The Mission Continues is a nonprofit organization based in St. Louis, Missouri and founded by author and former Navy SEAL, Eric Greitens.The Mission Continues challenges military veterans to begin to serve and lead in their own communities across America by awarding community service fellowships to post 9/11 veterans. Once again they are challenged and empowered to transform their own lives by serving others and directly impacting their communities. Many veterans struggle to find the same purpose at home as they found in the military. Many veterans seek accomplishing a meaningful goal, camaraderie, security and discipline of a structured environment. The Mission Continues does not offer charity rather it challenges returning service members to utilize their hard earned skills and leadership to continue serving our country. Through service, veterans find renewed strength and purpose while building stronger communities. Their mission is fueled by a deeply respected philosophy that our veterans are assets whose leadership is needed now more than ever right here at home.
Launched May 10, 2012, the Got Your 6 campaign demonstrates a measurable impact through their work by bringing together veterans and civilians in America. Got Your is a collective initiative that unites the entertainment industry with veteran-oriented nonprofit organizations and federal government stakeholders.Got Your 6 is starting and changing the conversation in the US to ensure that veterans and military families are perceived as leaders and civic assets returning home to re energize our own communities. The initiative hopes to accomplish these goals through an awareness building campaign, along side an activation strategy focused on six pillars of veteran reintegration: jobs, education, housing, health, family, leadership.Got Your 6 in military terms means that someone is watching out, protecting you from harm. They got your back. They got your 6. Check out even more great information on their website.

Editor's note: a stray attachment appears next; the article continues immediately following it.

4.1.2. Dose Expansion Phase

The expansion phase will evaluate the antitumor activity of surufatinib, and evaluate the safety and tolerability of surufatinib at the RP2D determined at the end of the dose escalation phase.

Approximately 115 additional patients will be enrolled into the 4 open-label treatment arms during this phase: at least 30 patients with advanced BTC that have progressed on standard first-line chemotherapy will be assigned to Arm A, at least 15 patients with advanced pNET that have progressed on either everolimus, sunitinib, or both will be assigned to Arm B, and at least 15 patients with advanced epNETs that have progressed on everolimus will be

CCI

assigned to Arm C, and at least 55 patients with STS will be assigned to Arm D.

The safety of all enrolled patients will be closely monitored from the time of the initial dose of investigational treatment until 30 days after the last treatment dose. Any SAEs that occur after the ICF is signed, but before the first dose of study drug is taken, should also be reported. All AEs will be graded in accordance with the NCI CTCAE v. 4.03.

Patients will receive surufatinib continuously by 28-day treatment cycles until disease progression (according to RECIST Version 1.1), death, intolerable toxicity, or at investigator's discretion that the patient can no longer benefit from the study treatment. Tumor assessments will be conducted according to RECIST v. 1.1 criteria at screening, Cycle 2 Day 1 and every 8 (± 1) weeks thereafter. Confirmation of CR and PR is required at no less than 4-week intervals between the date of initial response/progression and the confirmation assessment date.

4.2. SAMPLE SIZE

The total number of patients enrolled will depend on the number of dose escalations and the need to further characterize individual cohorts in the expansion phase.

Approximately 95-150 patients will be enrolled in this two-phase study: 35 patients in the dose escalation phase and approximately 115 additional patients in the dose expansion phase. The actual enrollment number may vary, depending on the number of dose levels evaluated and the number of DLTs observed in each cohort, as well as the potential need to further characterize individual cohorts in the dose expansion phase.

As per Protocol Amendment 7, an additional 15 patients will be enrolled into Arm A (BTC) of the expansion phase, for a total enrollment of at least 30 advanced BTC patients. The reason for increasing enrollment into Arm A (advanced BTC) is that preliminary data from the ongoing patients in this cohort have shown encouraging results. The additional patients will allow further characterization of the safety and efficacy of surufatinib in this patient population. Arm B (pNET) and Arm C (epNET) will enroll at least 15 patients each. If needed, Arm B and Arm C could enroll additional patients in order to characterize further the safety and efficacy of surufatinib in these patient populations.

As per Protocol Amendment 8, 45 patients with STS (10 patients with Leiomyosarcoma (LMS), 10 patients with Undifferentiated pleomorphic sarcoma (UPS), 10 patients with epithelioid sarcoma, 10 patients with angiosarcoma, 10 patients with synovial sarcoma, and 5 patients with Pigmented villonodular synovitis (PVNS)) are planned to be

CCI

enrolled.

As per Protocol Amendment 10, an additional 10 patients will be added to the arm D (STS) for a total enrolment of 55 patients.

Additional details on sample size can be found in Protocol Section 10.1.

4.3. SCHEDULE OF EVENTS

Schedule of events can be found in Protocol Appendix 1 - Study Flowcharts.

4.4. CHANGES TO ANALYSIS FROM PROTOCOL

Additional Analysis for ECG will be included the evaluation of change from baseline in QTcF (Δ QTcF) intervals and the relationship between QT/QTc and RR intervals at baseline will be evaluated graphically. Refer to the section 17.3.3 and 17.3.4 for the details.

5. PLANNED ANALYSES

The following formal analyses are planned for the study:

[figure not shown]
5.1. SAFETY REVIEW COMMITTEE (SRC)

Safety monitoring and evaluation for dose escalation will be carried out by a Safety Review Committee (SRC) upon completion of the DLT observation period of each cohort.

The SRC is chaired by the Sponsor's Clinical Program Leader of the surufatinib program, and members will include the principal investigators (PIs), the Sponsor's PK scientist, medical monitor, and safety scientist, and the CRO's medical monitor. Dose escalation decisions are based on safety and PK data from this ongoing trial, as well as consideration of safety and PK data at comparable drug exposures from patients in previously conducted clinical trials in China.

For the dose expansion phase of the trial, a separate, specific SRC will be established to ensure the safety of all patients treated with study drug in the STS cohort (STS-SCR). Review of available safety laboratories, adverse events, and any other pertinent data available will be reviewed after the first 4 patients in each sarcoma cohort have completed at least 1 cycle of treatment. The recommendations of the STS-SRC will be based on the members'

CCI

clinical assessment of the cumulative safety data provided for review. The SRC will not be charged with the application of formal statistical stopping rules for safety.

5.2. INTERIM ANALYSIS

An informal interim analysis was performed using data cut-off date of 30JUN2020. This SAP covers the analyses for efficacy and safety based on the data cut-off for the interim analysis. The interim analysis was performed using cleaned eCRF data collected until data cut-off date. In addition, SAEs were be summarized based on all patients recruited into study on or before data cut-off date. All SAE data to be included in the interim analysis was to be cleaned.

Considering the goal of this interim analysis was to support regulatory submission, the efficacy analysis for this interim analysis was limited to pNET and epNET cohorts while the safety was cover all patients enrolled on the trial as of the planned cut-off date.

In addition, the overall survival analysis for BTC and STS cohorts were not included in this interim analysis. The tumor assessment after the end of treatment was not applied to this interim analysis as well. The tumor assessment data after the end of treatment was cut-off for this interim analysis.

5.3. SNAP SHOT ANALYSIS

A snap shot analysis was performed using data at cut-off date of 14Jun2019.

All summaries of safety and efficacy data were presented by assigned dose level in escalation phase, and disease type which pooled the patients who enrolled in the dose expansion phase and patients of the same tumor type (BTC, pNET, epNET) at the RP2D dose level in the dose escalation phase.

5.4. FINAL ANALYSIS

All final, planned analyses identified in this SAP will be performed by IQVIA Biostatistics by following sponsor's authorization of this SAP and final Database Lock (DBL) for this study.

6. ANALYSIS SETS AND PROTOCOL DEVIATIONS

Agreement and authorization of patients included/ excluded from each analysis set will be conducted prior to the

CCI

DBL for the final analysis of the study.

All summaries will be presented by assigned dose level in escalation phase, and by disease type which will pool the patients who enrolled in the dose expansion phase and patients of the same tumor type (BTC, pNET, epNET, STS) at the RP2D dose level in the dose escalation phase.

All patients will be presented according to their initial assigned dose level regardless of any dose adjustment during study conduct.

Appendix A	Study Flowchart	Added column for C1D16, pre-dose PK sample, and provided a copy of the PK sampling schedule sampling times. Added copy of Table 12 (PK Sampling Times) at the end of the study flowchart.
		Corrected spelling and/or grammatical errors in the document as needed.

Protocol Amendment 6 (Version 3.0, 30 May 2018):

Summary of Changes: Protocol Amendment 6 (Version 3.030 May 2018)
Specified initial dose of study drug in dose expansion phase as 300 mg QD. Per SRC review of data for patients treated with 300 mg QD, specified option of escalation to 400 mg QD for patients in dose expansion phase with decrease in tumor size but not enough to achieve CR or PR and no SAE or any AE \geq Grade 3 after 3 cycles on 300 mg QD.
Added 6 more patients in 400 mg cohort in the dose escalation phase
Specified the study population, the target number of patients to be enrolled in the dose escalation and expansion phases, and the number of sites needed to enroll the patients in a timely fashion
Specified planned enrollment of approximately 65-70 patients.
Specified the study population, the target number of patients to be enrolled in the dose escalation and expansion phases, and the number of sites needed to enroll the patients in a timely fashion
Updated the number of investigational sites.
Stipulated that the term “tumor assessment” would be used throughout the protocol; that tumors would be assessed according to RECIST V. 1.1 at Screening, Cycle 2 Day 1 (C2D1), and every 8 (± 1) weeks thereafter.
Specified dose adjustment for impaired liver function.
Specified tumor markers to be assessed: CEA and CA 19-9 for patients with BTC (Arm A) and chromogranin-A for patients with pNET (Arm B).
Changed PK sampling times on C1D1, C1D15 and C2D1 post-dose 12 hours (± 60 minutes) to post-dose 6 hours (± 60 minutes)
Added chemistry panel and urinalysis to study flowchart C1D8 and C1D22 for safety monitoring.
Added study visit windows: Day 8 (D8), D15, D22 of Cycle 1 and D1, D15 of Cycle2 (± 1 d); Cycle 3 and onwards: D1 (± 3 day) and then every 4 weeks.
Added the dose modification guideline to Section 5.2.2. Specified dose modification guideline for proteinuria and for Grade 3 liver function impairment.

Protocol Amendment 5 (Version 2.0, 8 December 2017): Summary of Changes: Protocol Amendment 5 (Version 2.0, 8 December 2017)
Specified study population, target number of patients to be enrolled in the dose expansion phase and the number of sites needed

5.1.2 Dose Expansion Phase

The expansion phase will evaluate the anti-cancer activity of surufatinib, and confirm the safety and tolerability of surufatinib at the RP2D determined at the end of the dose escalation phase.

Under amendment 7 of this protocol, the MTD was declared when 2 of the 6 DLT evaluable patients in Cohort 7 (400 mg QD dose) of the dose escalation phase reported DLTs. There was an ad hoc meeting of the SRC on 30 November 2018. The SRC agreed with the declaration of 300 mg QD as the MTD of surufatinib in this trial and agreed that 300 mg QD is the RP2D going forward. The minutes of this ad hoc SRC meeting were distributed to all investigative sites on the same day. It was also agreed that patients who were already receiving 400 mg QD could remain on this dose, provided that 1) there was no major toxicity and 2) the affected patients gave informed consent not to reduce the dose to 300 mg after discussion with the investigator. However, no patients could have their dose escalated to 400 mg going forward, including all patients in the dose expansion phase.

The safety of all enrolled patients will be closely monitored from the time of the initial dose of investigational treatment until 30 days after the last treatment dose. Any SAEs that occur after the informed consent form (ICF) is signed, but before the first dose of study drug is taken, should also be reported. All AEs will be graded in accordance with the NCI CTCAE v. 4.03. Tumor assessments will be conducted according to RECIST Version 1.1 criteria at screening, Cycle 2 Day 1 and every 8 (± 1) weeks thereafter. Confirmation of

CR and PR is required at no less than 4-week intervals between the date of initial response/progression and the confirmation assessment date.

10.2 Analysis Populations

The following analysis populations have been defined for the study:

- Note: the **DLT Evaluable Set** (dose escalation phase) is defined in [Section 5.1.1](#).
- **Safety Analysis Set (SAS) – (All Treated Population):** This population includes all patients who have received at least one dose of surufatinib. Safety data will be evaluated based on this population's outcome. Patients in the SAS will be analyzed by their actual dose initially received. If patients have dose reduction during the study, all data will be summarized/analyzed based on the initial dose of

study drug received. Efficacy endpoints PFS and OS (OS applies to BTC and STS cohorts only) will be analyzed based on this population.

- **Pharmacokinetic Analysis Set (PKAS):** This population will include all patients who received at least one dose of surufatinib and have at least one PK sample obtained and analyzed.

Saturday, November 1, 2014

"What you see is what you see."

“Without art, the crudeness of reality would make the world unbearable.”
― George Bernard Shaw

     Why do we need art? What purpose does it serve? Is it obvious? Is it complicated?
 Is the purpose of art to make us feel something deep inside?  Should we gain insight into our own humanity? Is it is way of connecting to something greater than ourselves?  "What is art for?" is a question that all cultures and nations speculate.  World renowned theoretical physicist, Albert Einstein wrote in his contemplative volume "Living Philosophies", 

 " The most beautiful thing we can experience is the mysterious. It is the source of all true art and science. He to whom the emotion is a stranger, who can no longer pause to wonder and stand wrapped in awe, is as good as dead —his eyes are closed." 

   Art exists in many forms because it is a primal behavior. We are born to create whether it be music, dance, haiku or inventing the Chia-Pet. We all have artistic instincts. We all have artistic talent. We need art to express who we are. We use art to tell our stories. We need art to heal ourselves and others. Art inspires us to look at the world from a different perspective. It keeps us searching. Art is unrestricted imagination. It is without labels. It allows us to uncover and discover. Art is fearless.

   Not always beautiful, art can be used to express beauty depending on our aesthetic. A gorgeous sunset, the ocean, the swirl of colorful autumn leaves, the curve of a lovers lips-all natures magnificent masterpieces. Art is a voice, a movement, the sound of a lyrical poem.  Art is our eyes wide open.